Back-to-back super El Niño/La Niña have played out before. For example, the 1998-99 La Niña is the strongest on record and came on the heels of the strongest El Niño on record. La Niña helped push heavy rains across Australia and contributed to a severe drought in the Southwest U.S., both areas that were dealing with near opposite conditions the year before thanks to an El Niño that has been dubbed the climate event of the century. The same La Niña also upped the odds of intense hurricanes in the North Atlantic and the 1998 season gave rise to Hurricane Mitch, the seventh-strongest storm to ever form in the basin.

Warming Ups Odds of Extreme La Niñas, Wild Weather by Brian Kahn, Climate Central, Jan 26, 2015


Why bigger snowstorms come with global warming

Winter storm Juno is expected to dump as much as 3 feet of snow across parts of New England early this week. Media outlets have already dubbed the storm "a massive blizzard of epic proportions." Schools closed their doors, grocery stores had their shelves stripped and governors announced travel bans along most of the storm's path.

But on social media, Juno is being pointed to as the latest evidence that global warming is not happening, or that it's even a hoax or scam—an assertion that scientists said couldn't be further from the truth.

"That claim is nonsensical," said Kevin Trenberth, a climate scientist at the National Center for Atmospheric Research (NCAR) in Boulder, Colo. "Yes, we have always had storms in the winter, but climate change is often the contributing factor that pushes these events over the edge to become record-breaking."

Here's why: As the oceans warm due to the burning of fossil fuels, the atmosphere above can hold more moisture, which in turn fuels the creation of the most intense precipitation events. The mid-Atlantic is currently 2 degrees Fahrenheit above normal. In the spring, summer and fall, that translates into more of the most intense rainstorms. In the winter, when that moisture-rich air hits cold temperatures on the continent, heavier snowfall results.

Why Bigger Snowstorms Come With Global Warming by Katherine Bagley, InsideClimate News, Jan 27, 2015


World's cities experiencing more heatwaves, study shows

World cities are experiencing more heatwaves and fewer cold spells, according to a study of extreme temperatures in hundreds of urban areas over the past 40 years. It found that many cities are seeing fewer extremely windy days than in the 1970s and have more extremely hot individual days and nights. 

The climate researchers from US and Indian universities identified 620 of the world’s urban areas with a population over 250,000 and then chose 217 which were situated close to an international weather station with rainfall, wind and temperature records stretching back to 1973.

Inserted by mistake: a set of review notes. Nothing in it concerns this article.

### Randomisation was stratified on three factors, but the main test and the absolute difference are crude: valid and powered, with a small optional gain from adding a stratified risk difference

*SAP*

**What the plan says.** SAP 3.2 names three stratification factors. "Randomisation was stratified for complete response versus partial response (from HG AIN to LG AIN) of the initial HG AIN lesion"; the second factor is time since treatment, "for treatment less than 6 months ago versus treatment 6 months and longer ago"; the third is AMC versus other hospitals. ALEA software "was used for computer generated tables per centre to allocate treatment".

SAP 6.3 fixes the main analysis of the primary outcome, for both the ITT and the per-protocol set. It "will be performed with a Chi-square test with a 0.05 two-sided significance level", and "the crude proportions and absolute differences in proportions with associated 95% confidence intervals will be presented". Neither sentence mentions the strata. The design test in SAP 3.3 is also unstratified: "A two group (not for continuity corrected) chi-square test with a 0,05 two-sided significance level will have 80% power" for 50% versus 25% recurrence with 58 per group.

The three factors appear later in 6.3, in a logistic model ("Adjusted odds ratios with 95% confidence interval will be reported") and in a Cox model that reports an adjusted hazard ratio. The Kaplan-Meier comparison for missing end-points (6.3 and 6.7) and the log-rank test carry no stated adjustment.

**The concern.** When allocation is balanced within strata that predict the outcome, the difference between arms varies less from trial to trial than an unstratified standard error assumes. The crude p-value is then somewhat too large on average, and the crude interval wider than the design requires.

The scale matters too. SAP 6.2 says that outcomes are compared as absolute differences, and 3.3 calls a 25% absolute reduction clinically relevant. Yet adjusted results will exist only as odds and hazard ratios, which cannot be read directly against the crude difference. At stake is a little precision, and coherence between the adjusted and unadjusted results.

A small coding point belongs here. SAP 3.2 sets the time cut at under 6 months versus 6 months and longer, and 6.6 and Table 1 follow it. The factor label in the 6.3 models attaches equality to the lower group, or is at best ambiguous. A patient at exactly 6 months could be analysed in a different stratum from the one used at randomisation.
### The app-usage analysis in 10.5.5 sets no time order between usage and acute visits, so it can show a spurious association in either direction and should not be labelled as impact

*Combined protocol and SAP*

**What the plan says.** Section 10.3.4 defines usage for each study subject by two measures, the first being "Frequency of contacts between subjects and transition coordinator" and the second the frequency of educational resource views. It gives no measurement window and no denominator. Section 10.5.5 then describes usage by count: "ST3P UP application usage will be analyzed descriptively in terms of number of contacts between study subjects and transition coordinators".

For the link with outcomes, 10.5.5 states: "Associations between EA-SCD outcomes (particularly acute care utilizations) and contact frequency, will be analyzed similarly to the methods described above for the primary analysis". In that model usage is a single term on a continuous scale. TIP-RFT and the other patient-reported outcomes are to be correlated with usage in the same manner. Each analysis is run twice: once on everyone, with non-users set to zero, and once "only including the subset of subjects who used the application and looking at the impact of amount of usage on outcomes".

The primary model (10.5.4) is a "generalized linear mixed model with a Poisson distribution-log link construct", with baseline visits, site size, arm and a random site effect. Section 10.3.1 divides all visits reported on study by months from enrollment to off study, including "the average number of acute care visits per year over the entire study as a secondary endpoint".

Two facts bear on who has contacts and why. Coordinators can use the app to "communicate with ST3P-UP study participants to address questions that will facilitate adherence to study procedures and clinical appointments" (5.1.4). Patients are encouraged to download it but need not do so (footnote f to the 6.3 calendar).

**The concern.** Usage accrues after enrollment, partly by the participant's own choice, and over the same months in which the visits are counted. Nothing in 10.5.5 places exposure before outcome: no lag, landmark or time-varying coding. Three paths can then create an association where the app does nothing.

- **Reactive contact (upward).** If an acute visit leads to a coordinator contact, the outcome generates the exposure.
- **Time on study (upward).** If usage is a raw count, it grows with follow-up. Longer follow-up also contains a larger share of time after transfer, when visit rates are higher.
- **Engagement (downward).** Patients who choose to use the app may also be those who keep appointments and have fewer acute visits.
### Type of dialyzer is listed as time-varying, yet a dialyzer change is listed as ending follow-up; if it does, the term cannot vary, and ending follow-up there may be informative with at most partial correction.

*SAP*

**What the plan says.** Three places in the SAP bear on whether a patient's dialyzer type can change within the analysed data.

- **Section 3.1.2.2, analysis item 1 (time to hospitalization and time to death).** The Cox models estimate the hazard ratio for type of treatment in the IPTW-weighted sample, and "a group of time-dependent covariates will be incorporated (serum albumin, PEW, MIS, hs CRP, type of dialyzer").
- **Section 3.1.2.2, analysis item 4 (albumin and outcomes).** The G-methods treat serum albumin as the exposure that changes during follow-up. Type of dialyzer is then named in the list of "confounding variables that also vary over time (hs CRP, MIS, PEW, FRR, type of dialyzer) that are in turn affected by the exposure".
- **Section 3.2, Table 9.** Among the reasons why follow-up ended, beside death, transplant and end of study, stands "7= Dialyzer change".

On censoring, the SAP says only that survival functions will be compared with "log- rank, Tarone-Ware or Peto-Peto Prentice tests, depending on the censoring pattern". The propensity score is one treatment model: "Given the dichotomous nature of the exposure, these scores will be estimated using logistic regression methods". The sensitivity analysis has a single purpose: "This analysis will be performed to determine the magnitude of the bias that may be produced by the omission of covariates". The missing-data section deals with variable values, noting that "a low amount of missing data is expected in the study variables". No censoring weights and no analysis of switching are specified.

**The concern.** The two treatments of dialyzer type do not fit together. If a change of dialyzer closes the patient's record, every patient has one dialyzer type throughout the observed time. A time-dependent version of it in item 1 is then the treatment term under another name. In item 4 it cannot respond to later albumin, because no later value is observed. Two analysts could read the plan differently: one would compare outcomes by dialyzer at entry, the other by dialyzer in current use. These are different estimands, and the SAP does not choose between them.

They found that four of the five years with the most heatwaves had occurred since 2009. They were experienced mostly in Africa, East Asia, Europe and North America. 

World's cities experiencing more heatwaves, study shows by John Vidal, The Guardian, Jan 29, 2015

0 0

Bookmark and Share Printable Version  |  Link to this page

Comments

Comments 1 to 9:

  1. New science standards require students be taught climate change as a scientific fact.

    Climate change is not a fact but a theory. Facts pertain to measurements of temperature or green house gas fractions, etc. Climate change cannot be discovered as a fact in nature, but is an explanation of many facts and ties them together. Facts without explanation and theory are pretty random and boring. It's not that I'm unconvinced. I fully expect climate change to be humankind's major challenge in a future which is likely to be nearer than most think. It's a matter of terminology. You have data, facts, hypotheses, theories, and laws. Data itself means nothing (thermometer readings), they have to be combined with context and some interpretation (was it night or day? what kind of thermometer?) before they emerge as facts. Hypotheses construct a possible working explanation (a "story") about causes and effects that tie facts together. Theories are hypotheses that have passed a lot of tests and discussion and have proved convincing. Even in mathematics we talk about Euclid's theorem, not because it is not true (theorems have to be proven), but we still do not refer to it as a fact. Theories are about relationships, and even if they are true, positing and formulating relationships require thought and cannot be discovered solely from experience or observation.

    0 0
  2. "Climate change is not a fact but a theory"

    Anthropogenic climate change (ACC)/anthropogenic global warming (AGW) is a robust theory, referred to as "settled fact" by scientists.

    Per the National Academies of Science, science advisors to Congress and the Office of the Presidency since Lincoln, in their 2010 publication Advancing The Science Of Climate Change (p. 22):